My cell phone rang as we drove down the road towards home. The ring tone let me know that it was one of our two daughters calling. Frantically, I dug around my overstuffed purse, found the phone and answered, “Hey, baby! How are you?”
“I’m good. Listen, I have to go to work soon, so I am calling for my happy thought,” she said.
My heart stopped. Tears stung my eyes. Thank you, God, I thought, I love you so much. I grabbed the little New Testament I happened to have in my bag, opened up to Psalms 103:8-14, and proceeded to read these words of hope and love. After the call was over, I leaned my head back and praised God for the miracle He had just performed.
When I rededicated my life to God, I confessed to Him that I had not left the best legacy behind for my children. They knew very little about the Bible and real faith in God, so I tried to amend the damage I felt I’d done. Frustrated by the sight of dust-covered inspirational books thrown in the corner of their apartment, I threw my hands up and asked God what I should do. The answer came so clearly. I imagined God smiling at me with a “See-what-happens-when-you-finally-ask-Me” kind of smile. You see, I had shared the wrong books. I needed to share God’s Word.
I have had a love affair with books my entire life. Unfortunately, for me, I had never established a habit of reading the Bible until after the death of my mother.
It was during one of these daily readings that I came across Hebrews 4:12
“For the Word of God is living and active and sharper than any two-edged sword, and piercing as far as the division of soul and spirit, of both joints and marrow, and able to judge the thoughts and intentions of the heart.” (NASB)
The author’s passionate words seared through my mind like a hot poker. Suddenly, every verse I had ever read about the Word being Life and Truth came tumbling into my mind. I wanted so much for the girls, now ages nineteen and twenty-one, to feel what I was feeling. I am convinced that God brought me to this verse in Hebrews to show me that there was nothing on earth more powerful than His Word.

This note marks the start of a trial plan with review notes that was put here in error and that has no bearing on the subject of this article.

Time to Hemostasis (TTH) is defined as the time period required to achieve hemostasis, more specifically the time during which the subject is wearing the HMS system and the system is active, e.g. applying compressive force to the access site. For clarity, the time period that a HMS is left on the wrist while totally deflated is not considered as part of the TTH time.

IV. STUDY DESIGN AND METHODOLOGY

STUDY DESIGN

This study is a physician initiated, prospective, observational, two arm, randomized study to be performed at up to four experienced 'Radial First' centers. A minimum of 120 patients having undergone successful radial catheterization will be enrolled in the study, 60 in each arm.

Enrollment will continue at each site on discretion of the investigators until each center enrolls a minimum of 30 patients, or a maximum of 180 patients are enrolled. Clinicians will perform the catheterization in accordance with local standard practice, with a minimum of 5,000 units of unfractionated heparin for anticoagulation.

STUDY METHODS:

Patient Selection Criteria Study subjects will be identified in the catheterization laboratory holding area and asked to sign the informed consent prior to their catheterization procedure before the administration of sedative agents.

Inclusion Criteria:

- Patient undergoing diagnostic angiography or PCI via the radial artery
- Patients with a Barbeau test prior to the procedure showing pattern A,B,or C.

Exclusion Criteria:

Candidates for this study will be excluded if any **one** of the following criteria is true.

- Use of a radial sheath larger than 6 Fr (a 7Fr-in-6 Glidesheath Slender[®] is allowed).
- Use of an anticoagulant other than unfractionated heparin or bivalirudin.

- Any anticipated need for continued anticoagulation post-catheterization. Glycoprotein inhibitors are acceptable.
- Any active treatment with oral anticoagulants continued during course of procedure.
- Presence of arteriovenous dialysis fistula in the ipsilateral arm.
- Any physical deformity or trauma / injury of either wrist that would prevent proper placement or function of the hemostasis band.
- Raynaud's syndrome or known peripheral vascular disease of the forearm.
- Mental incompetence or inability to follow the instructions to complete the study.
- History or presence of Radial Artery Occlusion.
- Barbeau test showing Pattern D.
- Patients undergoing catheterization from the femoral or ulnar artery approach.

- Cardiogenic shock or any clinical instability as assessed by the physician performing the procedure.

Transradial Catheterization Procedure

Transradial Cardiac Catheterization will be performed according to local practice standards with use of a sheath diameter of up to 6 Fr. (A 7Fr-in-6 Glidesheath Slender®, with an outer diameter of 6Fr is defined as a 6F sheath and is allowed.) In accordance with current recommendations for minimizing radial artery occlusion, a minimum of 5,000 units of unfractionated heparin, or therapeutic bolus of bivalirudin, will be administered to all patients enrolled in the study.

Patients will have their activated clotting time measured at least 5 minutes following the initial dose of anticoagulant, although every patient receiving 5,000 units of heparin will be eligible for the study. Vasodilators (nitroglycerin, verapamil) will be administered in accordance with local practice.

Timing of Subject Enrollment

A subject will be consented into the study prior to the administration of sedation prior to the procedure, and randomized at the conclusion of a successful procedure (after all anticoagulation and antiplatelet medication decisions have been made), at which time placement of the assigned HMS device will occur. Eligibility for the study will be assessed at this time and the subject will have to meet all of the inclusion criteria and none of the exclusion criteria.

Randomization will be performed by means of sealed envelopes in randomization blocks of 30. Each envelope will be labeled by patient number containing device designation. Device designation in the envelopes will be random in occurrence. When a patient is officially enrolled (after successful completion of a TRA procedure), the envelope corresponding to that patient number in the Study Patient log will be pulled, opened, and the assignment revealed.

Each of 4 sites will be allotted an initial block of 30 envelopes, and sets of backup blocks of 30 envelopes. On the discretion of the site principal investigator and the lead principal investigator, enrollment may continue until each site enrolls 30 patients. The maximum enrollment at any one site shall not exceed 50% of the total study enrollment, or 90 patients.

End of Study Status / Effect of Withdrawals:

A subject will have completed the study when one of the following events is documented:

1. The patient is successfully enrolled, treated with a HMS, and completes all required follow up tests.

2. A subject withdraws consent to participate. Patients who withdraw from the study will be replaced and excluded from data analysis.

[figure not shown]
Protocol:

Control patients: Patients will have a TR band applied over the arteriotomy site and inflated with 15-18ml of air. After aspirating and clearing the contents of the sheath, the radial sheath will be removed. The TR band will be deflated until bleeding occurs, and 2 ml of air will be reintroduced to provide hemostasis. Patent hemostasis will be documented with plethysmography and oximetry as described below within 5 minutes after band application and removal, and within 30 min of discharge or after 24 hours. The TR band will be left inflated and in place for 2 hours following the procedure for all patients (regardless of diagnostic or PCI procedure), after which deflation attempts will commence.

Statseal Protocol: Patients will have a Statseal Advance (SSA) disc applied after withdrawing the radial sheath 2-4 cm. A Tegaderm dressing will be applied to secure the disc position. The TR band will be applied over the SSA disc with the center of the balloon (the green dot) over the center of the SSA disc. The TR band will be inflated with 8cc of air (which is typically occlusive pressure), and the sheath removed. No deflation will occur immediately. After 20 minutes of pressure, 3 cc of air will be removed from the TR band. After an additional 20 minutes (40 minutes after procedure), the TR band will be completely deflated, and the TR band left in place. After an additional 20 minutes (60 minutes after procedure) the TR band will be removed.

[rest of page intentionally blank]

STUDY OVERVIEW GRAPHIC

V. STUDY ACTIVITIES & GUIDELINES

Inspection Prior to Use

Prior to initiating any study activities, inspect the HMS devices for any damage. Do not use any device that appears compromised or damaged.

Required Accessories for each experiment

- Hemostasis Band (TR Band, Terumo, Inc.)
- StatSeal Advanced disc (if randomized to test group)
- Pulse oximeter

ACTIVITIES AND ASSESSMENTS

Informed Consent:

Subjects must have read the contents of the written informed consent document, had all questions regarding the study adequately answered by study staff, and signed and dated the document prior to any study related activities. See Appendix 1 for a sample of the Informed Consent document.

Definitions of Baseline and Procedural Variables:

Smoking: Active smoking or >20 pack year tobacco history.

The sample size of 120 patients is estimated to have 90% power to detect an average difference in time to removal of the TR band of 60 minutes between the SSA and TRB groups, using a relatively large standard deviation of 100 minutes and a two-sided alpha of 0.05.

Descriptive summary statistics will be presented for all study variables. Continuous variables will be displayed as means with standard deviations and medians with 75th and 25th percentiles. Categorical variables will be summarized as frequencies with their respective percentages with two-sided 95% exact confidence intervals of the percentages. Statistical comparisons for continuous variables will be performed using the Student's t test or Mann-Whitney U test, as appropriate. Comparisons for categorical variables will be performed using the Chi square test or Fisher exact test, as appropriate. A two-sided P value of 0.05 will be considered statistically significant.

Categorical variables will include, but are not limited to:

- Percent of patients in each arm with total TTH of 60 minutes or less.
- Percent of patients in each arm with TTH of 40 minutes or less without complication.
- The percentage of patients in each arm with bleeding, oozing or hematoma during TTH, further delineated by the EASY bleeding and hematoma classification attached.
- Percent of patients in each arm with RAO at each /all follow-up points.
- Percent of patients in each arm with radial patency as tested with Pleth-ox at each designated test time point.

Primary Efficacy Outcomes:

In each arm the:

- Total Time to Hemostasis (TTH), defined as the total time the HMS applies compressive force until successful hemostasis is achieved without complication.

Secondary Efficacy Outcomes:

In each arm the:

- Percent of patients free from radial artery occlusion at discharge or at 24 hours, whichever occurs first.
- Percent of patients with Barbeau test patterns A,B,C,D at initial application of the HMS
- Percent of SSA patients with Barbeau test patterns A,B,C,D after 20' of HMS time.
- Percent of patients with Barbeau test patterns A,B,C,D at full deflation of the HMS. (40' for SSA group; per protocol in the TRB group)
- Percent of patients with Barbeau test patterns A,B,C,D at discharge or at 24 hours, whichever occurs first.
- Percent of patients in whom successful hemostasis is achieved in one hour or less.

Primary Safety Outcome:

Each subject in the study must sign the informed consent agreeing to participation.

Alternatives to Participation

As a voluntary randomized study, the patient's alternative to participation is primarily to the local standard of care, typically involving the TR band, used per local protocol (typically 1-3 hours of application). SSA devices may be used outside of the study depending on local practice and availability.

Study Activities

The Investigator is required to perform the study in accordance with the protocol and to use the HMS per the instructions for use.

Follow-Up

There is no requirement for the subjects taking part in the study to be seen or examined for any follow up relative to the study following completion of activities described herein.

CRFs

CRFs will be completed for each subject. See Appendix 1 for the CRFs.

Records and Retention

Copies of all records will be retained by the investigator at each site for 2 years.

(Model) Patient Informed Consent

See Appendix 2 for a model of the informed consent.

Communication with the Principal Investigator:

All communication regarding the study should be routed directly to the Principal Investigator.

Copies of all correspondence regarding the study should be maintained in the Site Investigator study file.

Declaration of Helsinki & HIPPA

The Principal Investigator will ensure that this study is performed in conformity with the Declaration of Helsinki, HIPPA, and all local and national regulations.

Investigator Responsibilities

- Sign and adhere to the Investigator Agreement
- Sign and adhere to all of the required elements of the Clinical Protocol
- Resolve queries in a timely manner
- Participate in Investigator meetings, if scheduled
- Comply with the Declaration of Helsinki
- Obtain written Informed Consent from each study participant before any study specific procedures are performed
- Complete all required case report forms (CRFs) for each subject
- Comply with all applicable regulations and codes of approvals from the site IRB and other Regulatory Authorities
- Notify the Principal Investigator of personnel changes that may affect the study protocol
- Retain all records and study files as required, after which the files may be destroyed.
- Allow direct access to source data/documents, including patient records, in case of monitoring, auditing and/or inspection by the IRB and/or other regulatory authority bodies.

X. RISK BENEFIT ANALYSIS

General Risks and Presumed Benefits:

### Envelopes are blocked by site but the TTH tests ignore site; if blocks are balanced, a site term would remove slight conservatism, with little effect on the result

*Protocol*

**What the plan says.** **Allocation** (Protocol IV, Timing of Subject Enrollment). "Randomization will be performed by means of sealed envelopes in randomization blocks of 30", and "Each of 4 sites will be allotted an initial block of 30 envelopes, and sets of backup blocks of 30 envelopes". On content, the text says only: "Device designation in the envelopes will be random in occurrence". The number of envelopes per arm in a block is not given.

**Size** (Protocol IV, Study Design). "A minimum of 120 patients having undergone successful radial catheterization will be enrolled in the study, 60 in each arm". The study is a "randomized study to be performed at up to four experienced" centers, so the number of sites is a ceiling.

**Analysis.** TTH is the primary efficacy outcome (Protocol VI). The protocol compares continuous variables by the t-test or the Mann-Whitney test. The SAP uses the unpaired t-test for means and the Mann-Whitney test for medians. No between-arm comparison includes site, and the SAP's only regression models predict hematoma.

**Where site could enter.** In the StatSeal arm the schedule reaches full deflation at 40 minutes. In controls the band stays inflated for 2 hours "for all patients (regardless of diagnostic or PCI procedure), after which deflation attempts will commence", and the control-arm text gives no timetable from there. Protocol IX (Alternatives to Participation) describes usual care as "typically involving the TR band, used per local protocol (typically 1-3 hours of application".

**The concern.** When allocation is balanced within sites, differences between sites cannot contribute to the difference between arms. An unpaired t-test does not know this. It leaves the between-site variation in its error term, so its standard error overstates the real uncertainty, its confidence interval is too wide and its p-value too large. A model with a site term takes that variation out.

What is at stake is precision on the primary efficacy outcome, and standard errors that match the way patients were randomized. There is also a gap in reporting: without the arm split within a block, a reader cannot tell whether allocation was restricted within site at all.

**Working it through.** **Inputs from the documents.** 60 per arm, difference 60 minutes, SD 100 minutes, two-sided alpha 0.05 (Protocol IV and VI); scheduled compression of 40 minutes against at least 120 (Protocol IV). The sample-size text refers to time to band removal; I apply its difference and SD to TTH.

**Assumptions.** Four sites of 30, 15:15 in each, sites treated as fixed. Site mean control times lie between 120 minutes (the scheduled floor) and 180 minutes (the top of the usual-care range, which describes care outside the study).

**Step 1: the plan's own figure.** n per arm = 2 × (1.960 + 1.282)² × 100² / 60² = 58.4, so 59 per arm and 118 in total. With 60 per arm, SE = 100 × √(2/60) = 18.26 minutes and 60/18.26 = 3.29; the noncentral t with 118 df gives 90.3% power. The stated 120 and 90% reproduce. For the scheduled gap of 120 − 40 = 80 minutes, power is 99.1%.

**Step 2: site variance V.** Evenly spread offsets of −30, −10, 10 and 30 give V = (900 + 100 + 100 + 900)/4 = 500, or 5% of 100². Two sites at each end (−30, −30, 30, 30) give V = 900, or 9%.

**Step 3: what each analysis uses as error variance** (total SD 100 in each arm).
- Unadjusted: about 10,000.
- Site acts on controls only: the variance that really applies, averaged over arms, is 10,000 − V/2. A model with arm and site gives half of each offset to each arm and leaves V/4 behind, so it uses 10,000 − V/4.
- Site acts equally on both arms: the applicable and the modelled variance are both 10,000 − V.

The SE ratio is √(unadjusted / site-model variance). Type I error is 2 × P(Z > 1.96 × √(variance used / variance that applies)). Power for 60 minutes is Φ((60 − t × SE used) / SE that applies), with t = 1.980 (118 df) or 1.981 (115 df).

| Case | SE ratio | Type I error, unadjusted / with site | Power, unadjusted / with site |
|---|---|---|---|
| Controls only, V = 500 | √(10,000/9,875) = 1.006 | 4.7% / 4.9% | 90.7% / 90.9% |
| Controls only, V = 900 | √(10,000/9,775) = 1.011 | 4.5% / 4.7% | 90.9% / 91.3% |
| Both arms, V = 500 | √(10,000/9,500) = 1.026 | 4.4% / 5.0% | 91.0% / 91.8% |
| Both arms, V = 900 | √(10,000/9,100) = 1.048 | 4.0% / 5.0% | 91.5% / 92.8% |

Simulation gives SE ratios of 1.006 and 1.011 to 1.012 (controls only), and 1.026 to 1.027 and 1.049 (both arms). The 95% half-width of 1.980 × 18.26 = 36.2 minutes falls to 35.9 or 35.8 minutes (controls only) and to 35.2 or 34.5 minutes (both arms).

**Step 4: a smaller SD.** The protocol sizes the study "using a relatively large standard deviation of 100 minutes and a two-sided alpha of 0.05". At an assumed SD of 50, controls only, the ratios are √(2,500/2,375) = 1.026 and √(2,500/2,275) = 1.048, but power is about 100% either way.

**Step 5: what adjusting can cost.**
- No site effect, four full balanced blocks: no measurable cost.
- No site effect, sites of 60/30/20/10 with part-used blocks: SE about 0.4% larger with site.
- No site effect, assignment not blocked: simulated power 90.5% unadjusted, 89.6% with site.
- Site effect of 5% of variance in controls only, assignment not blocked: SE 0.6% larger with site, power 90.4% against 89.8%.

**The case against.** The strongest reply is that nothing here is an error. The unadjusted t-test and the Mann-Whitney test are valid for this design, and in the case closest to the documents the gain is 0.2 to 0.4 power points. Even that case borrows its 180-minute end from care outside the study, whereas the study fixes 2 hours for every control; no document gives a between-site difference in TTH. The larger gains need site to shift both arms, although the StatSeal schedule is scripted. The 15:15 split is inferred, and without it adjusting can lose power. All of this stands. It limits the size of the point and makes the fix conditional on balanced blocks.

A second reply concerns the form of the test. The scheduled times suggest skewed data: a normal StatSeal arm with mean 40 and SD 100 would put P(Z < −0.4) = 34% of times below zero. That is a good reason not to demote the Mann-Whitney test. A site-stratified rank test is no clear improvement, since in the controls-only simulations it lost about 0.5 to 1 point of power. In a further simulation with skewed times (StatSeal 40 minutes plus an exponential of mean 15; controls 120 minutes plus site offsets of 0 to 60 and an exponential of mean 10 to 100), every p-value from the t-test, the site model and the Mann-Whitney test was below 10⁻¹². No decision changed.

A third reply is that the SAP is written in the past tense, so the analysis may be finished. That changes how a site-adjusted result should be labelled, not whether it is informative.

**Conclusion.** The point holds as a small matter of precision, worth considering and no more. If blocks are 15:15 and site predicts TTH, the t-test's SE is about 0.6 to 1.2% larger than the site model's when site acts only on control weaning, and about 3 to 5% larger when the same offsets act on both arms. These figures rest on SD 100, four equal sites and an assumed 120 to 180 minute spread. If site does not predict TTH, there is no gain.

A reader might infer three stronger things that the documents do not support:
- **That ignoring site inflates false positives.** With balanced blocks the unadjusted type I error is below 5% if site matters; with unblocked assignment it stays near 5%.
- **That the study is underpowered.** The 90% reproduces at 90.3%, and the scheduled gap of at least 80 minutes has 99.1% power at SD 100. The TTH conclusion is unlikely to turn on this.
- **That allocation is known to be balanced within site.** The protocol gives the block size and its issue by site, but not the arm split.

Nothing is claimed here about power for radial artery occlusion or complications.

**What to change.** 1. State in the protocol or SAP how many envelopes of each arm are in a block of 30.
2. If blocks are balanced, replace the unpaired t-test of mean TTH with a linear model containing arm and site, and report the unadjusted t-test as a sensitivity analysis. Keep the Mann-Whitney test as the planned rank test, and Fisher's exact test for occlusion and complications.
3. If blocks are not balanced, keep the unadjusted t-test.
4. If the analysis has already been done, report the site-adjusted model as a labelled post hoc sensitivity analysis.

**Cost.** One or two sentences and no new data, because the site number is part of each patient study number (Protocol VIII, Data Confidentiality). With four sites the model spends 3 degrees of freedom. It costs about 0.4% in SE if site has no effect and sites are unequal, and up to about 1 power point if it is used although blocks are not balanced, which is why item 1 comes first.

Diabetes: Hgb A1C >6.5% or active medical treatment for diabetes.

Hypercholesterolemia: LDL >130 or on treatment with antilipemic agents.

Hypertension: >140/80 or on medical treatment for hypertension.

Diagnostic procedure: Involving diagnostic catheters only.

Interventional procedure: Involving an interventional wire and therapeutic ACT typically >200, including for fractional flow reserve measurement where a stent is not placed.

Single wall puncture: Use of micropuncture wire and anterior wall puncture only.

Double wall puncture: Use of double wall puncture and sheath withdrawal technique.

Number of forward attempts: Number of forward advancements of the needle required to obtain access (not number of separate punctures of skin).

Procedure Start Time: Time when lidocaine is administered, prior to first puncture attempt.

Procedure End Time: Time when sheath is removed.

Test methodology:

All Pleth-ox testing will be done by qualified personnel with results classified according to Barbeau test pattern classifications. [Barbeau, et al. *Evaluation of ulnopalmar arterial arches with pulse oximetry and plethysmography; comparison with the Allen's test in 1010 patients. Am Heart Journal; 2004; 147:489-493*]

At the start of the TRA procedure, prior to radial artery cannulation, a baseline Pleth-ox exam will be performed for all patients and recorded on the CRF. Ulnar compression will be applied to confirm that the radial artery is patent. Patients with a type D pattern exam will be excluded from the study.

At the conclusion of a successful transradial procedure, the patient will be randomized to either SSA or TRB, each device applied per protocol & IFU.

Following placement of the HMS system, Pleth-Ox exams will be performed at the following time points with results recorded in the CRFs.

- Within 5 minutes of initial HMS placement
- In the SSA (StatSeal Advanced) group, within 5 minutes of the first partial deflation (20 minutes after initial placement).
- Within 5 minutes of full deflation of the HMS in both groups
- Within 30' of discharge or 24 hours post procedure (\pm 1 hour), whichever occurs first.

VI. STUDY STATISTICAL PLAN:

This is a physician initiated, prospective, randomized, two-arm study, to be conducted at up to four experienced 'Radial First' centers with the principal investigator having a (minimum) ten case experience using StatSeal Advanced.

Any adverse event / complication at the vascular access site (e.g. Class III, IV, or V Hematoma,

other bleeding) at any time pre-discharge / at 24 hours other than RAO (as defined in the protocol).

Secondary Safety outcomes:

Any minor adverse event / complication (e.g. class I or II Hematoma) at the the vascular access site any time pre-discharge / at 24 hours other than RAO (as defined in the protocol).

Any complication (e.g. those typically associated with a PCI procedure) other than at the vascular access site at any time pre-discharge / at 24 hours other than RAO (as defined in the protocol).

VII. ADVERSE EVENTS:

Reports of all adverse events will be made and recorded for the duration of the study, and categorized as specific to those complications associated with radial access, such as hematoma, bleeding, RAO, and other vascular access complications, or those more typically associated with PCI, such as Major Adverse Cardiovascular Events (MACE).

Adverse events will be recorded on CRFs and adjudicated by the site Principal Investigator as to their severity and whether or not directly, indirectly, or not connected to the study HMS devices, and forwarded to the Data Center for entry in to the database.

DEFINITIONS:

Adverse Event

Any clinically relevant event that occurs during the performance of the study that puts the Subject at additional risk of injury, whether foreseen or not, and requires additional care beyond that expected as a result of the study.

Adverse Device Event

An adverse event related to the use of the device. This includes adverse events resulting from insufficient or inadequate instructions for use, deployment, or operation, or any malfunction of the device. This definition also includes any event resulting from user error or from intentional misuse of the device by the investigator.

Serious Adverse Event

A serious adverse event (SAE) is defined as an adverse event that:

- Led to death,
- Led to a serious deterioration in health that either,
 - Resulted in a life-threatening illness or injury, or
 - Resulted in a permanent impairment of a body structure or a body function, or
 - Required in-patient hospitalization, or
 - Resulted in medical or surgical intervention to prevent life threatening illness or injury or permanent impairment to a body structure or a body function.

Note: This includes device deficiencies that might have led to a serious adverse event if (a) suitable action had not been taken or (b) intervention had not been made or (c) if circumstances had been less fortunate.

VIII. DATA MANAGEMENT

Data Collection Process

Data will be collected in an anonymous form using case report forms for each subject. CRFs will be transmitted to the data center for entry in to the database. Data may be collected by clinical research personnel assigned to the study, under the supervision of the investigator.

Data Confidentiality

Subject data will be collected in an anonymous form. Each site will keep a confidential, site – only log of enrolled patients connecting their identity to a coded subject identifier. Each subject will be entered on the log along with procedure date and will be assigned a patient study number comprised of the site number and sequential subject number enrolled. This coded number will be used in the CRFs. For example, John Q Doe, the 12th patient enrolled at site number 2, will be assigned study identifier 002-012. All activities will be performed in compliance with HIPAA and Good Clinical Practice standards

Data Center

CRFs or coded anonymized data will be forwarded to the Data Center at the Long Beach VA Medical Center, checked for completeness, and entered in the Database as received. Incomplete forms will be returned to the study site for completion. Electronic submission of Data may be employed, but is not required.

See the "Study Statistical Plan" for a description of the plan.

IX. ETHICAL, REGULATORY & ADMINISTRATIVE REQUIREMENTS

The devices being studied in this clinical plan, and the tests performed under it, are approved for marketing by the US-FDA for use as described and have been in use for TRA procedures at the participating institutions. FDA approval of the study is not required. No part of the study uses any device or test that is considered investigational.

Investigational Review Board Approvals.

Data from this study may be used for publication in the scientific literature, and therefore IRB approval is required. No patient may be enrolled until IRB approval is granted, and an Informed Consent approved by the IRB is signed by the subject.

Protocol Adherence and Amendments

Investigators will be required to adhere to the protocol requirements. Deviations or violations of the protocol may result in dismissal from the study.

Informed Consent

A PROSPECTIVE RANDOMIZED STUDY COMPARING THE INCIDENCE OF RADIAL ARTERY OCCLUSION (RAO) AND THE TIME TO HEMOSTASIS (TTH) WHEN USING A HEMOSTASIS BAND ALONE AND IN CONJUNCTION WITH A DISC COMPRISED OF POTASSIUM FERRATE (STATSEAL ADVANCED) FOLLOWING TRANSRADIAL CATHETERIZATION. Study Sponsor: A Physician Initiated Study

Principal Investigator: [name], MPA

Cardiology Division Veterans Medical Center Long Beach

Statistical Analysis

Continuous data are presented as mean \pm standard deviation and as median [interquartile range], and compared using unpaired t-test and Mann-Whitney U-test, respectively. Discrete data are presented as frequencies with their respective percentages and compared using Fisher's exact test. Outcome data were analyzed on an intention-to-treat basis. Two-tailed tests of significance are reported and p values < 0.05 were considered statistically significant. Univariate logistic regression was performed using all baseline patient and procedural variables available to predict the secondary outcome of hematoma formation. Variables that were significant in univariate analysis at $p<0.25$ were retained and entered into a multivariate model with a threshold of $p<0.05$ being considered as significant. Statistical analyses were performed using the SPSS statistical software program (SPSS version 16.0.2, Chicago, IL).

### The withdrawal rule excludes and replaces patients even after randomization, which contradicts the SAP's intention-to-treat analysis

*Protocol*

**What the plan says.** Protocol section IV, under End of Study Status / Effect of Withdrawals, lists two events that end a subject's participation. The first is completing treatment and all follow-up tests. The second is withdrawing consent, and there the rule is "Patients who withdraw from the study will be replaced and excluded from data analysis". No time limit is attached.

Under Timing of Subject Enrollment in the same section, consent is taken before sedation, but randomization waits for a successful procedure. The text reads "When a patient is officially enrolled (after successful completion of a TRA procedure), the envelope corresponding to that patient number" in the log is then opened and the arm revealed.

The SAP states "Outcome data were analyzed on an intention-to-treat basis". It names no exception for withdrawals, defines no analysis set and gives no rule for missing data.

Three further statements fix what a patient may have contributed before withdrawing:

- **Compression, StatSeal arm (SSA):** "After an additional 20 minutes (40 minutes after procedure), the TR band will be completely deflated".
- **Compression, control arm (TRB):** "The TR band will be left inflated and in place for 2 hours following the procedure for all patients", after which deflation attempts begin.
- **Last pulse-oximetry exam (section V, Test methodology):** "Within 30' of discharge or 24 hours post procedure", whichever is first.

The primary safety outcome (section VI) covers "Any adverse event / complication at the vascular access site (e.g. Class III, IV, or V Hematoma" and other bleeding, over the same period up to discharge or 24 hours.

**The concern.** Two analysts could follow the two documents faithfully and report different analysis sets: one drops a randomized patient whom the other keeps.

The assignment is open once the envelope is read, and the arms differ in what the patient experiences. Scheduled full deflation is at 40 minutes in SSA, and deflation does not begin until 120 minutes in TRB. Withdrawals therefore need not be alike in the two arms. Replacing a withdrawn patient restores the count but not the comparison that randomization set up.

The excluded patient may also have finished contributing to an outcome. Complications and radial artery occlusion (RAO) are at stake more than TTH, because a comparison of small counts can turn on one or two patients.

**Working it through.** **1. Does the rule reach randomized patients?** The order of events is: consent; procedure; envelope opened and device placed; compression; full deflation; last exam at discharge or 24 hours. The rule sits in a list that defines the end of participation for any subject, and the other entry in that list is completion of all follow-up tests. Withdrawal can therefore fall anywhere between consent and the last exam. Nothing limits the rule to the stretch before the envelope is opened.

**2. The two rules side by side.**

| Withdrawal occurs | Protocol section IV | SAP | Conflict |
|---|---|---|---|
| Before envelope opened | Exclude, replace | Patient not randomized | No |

Since phone calls were our major form of communication, I decided to take a radical step. On January 26, I began reading a verse of Scripture to both of our daughters every day. I called it their “Happy Thought.” At first, it was hard to do. I was scared. I could not understand why my palms would sweat or why I would struggle to find the right passage.
I fought hard against the enemy, who consistently whispered in my ear, “They aren’t listening to you! They are laughing as you are reading. They are only placating you.” There were actually times when I thought, “No, if they don’t want to hear it, then I will not waste my time.” How arrogant! Can you imagine? Not reading God’s Word to someone because you think the other person might not listen? Was I going to let what others thought of me stop me from doing something I knew God wanted? Obviously, I needed help. I knew I should ask God to increase my faith, but what would I feel? What did it really mean?
I asked Him to make faith real to me. I pleaded with Him to show me the meaning. True to His Word, He did just that. Hidden in the back of my bookcase, I found an old handbook called, “Now Faith Is…” by Carroll N. Blakeslee, evangelist. (How direct is that?) Written in 1949, Mr. Blakeslee explained faith by first identifying the feeling we have when we walk into a dark room and reach for the light switch. We fully expect the light to come on and the darkness to be gone. This, he wrote, is faith. He goes on to say that as we approach the throne of God, we must copy that feeling of expectation. Without it, our petitions are in vain. Likewise, how could I expect the girls to respond to His Word if I did not adopt a feeling of expectation every time I read to them?
Praise God! Here we are four months later and the Word of God is growing in their lives. Now, they even call for their “Happy Thought.” If I had given into pride and been more concerned about seeing the results of my actions, I would have missed the blessings and the “faith-gains” He had in store for me and them. By exercising the faith I professed to have, God revealed Himself in ways I never expected. Just as I anticipate the light to come on as I reach for the switch, I have learned to look forward to the next blessing when I get on my knees.
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